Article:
Smith gets backing to offer IB program

Advanced curriculum will start at 2 high schools

February 06, 2003|By Laura Loh | Laura Loh,SUN STAFF

The Anne Arundel County school board gave Superintendent Eric J. Smith the go-ahead yesterday to offer the International Baccalaureate program at two schools this fall.

Though Smith and his staff have been preparing for months to begin using the advanced high school curriculum, the superintendent said he wanted to be certain of the board's backing before proceeding.

Board members did not vote on the program yesterday - they aren't required to take formal action until they decide Feb. 19 whether to fund it in next year's budget - but discussed their high hopes for the program and gave Smith their blessing.

Smith has not announced the schools where the magnet program will be implemented but has said he is leaning toward using Old Mill High for the northern part of the county and Annapolis High for the south.

County students will compete for 200 spots at the two schools, officials said. In the program's early years, the classes will be open only to International Baccalaureate (IB) diploma candidates.

A few board members expressed concerns about the program. Student board member Ashley Nathanson said some students have told her that they are worried about the effect of the prestigious program on Advanced Placement (AP) classes, the coursework that the majority of high-achieving students still will take next year.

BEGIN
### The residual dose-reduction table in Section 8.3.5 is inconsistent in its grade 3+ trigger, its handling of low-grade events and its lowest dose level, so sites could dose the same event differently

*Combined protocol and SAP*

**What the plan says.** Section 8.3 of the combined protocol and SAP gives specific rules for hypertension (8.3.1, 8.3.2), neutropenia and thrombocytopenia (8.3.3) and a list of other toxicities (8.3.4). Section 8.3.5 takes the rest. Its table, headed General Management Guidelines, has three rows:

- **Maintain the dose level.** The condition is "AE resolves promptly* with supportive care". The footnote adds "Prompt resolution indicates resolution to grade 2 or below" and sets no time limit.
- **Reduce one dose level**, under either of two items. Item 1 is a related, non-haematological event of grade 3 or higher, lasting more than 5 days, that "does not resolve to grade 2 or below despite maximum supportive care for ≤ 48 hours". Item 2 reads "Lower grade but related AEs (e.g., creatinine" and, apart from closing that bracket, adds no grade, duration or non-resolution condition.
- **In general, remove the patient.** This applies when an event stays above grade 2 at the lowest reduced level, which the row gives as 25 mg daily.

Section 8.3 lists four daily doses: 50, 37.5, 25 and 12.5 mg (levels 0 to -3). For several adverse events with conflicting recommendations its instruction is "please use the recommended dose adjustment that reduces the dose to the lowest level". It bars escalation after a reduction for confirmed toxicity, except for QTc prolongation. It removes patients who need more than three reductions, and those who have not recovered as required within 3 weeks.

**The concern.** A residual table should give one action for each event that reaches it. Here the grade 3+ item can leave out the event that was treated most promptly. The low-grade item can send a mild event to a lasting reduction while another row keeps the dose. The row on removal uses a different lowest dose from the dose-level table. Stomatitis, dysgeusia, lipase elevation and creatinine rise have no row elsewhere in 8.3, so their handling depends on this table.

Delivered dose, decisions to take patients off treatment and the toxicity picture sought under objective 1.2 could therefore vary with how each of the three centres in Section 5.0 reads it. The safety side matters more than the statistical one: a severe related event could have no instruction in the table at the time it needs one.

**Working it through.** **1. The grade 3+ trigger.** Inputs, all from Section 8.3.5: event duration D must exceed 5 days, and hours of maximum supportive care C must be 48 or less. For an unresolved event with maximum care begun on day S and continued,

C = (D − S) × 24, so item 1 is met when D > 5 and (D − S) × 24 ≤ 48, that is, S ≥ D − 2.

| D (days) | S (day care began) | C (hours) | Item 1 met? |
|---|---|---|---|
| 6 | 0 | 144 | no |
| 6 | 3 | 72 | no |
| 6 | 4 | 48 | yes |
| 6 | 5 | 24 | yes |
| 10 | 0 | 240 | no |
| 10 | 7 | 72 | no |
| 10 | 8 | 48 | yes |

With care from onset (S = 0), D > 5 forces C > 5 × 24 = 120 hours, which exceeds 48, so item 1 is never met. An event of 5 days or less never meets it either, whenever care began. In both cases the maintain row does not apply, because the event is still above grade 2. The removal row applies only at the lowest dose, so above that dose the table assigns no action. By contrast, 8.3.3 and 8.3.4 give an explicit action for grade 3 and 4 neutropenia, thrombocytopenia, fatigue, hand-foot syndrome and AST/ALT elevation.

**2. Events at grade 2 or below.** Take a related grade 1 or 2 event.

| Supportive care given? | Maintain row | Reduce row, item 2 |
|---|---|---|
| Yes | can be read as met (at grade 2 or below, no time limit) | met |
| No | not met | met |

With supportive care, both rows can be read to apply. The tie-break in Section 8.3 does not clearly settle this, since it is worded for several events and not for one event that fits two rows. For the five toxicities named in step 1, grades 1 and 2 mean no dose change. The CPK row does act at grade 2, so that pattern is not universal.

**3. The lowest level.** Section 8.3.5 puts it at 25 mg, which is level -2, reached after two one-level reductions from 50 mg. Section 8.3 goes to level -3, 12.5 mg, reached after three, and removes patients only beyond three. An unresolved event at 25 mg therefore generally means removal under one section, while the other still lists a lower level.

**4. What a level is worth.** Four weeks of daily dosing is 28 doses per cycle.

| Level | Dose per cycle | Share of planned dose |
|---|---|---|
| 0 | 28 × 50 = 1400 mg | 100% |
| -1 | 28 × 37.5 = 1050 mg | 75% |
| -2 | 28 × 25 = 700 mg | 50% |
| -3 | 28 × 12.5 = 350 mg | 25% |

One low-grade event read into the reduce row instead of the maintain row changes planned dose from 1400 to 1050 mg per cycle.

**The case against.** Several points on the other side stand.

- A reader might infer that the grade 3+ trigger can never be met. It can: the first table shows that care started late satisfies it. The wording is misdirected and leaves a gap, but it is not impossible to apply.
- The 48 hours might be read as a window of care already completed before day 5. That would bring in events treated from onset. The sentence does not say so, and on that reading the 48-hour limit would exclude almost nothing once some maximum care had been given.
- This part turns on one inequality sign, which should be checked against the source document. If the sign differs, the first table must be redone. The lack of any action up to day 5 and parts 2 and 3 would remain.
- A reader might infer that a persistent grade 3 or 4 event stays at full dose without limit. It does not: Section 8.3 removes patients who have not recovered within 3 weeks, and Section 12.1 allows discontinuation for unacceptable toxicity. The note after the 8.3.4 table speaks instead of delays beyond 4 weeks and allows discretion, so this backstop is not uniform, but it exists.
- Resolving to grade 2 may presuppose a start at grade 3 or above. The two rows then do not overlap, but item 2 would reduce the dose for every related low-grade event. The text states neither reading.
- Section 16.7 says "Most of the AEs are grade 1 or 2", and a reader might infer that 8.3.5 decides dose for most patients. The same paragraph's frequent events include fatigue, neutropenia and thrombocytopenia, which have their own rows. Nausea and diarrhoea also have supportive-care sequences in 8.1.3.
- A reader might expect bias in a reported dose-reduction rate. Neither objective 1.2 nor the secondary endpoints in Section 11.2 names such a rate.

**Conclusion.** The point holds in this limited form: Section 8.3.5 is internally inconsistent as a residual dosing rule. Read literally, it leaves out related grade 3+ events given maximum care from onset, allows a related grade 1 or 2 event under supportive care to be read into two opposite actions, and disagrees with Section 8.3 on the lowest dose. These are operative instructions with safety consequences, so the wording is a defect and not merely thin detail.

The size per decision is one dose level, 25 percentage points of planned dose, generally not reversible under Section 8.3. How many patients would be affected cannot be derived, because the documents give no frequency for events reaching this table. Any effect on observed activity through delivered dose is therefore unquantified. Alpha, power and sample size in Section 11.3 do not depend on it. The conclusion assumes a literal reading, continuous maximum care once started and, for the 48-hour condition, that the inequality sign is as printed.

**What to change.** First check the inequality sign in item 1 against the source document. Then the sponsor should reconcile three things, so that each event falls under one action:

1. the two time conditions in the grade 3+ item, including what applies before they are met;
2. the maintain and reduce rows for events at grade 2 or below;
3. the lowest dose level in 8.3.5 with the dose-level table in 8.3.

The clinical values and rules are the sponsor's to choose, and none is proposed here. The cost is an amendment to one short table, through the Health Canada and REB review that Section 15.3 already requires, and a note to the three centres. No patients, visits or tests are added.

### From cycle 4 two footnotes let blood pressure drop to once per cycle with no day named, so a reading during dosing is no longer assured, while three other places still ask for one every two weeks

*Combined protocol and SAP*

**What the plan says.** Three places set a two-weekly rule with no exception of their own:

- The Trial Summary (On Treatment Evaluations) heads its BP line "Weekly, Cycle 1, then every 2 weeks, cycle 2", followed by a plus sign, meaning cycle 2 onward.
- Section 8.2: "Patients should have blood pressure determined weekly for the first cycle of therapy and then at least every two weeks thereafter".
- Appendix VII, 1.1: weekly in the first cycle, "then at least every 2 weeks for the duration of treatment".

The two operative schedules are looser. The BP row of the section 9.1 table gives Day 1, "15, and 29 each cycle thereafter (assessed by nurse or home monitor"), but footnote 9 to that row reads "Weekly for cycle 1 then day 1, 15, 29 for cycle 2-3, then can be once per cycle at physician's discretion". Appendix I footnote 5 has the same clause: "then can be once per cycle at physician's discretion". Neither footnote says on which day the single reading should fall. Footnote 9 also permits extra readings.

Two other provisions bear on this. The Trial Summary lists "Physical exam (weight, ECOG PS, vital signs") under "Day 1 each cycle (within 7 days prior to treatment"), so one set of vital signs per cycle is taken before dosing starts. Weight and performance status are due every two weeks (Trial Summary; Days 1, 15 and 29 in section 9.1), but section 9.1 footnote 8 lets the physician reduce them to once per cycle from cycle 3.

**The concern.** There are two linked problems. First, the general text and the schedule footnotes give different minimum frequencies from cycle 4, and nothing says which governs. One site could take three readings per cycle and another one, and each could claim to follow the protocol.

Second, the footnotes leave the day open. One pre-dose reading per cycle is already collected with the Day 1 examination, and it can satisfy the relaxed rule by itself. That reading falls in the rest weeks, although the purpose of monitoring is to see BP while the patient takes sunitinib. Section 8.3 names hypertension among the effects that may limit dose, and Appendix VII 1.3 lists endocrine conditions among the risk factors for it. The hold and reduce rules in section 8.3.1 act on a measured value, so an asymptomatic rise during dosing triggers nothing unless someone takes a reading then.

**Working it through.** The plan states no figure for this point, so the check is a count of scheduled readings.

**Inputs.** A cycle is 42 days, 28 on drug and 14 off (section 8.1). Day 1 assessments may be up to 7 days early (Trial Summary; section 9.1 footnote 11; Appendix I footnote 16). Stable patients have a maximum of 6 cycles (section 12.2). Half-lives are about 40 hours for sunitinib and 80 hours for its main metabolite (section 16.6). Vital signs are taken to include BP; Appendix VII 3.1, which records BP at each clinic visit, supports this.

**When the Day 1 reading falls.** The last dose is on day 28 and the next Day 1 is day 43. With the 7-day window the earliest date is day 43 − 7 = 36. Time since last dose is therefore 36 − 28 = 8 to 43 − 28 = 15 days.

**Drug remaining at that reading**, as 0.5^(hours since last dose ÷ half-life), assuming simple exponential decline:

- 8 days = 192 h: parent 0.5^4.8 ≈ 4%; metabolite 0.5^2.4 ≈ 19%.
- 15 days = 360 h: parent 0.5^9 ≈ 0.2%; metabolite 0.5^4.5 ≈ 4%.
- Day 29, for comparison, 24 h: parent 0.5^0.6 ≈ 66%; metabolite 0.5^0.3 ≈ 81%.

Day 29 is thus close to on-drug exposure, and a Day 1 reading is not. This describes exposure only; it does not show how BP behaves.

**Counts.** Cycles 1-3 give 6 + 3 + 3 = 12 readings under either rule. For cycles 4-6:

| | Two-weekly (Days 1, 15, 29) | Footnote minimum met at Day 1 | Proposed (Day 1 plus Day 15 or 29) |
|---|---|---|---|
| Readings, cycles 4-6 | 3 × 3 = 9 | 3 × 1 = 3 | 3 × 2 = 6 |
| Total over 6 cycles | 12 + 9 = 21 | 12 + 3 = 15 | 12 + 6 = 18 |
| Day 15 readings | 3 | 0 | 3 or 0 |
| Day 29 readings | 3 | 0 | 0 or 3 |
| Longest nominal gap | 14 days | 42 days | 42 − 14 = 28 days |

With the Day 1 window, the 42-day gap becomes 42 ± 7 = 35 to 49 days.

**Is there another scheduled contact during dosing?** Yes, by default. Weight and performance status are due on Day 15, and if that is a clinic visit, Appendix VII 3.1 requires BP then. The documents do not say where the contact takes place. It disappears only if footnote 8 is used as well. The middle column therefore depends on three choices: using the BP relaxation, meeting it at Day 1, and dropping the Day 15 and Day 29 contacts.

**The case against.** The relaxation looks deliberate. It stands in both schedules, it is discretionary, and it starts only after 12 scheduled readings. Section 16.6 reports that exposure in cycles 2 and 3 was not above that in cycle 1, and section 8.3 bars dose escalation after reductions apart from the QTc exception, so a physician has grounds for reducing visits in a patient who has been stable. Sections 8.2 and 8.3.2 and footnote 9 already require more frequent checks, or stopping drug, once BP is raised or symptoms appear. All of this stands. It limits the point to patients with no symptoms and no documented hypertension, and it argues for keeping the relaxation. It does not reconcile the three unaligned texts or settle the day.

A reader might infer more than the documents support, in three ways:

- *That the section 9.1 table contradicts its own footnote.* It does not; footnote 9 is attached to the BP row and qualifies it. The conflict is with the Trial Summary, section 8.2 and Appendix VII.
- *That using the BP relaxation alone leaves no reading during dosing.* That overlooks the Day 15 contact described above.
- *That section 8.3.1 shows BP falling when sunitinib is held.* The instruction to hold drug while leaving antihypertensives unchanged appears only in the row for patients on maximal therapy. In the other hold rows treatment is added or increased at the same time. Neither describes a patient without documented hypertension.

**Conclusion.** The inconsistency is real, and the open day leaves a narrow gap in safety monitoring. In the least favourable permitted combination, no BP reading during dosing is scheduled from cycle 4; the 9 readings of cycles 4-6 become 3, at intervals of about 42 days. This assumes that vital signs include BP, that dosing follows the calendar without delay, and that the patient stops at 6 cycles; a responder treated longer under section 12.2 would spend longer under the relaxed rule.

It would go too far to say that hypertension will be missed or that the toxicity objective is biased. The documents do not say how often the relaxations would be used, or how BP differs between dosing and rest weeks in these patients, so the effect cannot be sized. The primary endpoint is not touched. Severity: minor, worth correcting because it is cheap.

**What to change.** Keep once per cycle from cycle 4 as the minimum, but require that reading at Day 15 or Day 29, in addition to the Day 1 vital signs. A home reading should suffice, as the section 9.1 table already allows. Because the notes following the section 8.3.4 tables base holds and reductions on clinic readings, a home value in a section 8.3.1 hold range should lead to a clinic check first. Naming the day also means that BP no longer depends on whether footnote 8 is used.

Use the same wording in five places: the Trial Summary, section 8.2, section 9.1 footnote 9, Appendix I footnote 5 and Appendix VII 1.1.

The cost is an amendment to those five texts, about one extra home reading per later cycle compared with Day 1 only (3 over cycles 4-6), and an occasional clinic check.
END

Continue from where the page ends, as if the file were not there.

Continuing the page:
Nathanson said students are afraid that colleges will penalize AP students for not taking part in the more-exclusive program. International Baccalaureate diplomas, which are issued in addition to regular diplomas, are recognized by universities in more than 110 countries.

School officials said AP still will be valuable for college admissions because it is more widely accepted. Nathanson said she supports implementing IB. "There's too many kids in this county who are not challenging themselves," she said. "I really do believe this program will do that."

Board Vice President Carlesa Finney told Smith that the board needs to be given regular updates during implementation so that it can make informed decisions on budgetary and curriculum issues.

Also yesterday, the board voted 6-1, with one member absent, to cut short four school days in March and April to provide teacher training for academic initiatives that will begin in the fall. Students will be dismissed from school three hours early March 11 and 25, and April 15 and 29.

Smith said the training needs to be done on days teachers are contracted to work because the system cannot afford to pay them extra to train in the summer.

Middle and high school teachers will be trained to work under new block schedules, which will require them to teach 86-minute class periods, nearly twice as long as most are used to. Elementary school teachers will learn how to use the phonics-heavy Open Court reading program and a new math curriculum.

Board member Eugene Peterson, the lone dissenter, said early dismissals place too great a burden on low-income or single parents. For some parents, Peterson said, "it's not just an inconvenience. It may be an economic loss."

Severna Park parent Lisa C. Cox said she hopes the school system finds another way to provide the training. Cox, who heads Severna Park Middle School's Citizens Advisory Committee, said parents have complained to her about having to leave children unsupervised when school is dismissed early.

"That's when students tend to get in trouble: when they get home and their parents aren't home yet," Cox said.

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